Apollo's Song, Part Two
By Osamu Tezuka
(Vertical, Paperback, 9781935654056, 264pp.)
Publication Date: August 31, 2010
Other Editions of This Title: Paperback
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In this second half of Apollo’s Song, Shogo, a young man whose abusive childhood has instilled in him a loathing for love, begins to see the virtues of love as he repeatedly experiences love lost from within the depths of his mind. Throughout the ages, his affections for others would bring him inspiration, strength and ultimately joy, unfortunately having been punished by the Gods each time a senerio appeared to be headed towards an ideal ending he would have love ripped from his heart every time. Shogo loses his heart and his soul in the process, before tragically dealing with the psychological scars of his childhood hatred.
Master storyteller Osamu Tezuka’s Apollo’s Song is a lyrical tour-de-force on the human spirit, the destruction of hate, and the triumph of love.
Osamu Tezuka was born on November 3, 1928, in Osaka. He grew up in an open-minded family exposed to comics and Walt Disney. As a boy he also had a love for insects, which he would later as a grown-up incorporate into pen name. Having developed an intense understanding of the preciousness of life from his wartime experience, Osamu Tezuka aimed to become a physician and later earned his degree in medicine, but ultimately chose the profession he loved best: manga artist and animated film writer.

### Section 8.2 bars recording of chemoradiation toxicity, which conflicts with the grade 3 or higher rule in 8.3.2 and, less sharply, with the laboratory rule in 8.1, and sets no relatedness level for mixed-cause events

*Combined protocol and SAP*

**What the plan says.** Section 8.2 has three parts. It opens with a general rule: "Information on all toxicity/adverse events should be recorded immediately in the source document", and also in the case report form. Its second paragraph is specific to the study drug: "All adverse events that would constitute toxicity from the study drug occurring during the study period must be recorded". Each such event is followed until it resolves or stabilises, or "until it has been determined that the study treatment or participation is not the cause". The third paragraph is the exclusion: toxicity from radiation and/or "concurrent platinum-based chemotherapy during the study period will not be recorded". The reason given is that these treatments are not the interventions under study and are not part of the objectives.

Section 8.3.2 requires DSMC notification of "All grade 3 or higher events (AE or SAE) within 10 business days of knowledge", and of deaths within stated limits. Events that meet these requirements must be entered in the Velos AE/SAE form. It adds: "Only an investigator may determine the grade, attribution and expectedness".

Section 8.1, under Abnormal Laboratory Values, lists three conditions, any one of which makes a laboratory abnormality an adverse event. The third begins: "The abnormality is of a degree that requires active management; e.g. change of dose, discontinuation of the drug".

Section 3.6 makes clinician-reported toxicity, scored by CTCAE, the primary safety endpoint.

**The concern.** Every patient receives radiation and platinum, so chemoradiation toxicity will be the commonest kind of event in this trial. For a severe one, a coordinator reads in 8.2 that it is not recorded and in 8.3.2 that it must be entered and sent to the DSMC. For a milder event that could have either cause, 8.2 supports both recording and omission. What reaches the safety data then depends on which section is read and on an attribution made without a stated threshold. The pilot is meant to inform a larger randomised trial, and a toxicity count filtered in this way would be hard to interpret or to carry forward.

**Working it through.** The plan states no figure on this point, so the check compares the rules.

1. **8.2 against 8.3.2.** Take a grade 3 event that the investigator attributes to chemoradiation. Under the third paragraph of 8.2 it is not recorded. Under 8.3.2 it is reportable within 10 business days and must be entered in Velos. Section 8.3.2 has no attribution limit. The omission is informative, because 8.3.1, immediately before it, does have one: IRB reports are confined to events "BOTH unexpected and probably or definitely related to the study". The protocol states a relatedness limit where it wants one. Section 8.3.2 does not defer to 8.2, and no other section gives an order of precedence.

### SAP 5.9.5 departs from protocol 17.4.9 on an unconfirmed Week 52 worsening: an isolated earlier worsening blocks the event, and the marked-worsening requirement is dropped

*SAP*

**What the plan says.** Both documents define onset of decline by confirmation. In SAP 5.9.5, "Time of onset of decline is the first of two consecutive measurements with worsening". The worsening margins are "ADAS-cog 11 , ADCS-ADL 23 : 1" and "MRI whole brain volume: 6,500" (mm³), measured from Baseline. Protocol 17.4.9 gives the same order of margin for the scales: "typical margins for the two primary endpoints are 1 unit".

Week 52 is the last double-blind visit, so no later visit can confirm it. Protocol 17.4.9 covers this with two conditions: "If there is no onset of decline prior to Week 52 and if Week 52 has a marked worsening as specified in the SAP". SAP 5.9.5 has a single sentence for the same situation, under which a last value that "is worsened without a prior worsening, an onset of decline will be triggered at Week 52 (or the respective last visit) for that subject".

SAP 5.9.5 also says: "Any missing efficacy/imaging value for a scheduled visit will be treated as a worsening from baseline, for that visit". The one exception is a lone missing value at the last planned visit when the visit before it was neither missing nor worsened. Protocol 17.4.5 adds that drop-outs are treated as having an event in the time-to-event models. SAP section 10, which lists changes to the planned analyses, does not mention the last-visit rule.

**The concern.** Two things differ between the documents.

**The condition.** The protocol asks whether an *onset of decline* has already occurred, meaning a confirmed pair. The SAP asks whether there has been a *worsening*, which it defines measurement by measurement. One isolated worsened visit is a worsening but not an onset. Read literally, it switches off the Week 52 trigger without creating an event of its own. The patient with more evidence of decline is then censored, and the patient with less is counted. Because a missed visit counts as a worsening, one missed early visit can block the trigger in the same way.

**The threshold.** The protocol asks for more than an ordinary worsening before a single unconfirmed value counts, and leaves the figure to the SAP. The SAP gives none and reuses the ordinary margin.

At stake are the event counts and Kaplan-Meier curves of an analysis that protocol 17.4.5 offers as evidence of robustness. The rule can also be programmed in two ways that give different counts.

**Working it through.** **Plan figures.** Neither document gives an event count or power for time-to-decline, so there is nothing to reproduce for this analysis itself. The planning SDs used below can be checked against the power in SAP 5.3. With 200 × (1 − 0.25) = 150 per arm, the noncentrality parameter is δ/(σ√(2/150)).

Tezuka's manga and animated films had a tremendous impact on the shaping of the psychology of Japan's postwar youth. His work changed the concept of Japanese comics, transforming it into an art form and incorporating a variety of new styles in creating the "story cartoon." Osamu Tezuka lived out his entire life tirelessly pursuing his efforts, passing away at the age of 60 on February 8, 1989.
In all, Tezuka produced more than 150,000 pages of graphic storytelling before his death.
“The paradox is that what’s essentially the same story, filtered through various historic and fantastic milieus, not only holds our interest but also sparks a satisfaction deeper than the sum of its episodes. We know what’s going to happen, but Tezuka’s shamelessly entertaining storytelling and versatile art make repetition a giddy and even profound pleasure.”—The Los Angeles Times
“Apollo’s Song deserves the close reading of a literary novel and will reward those who do so.”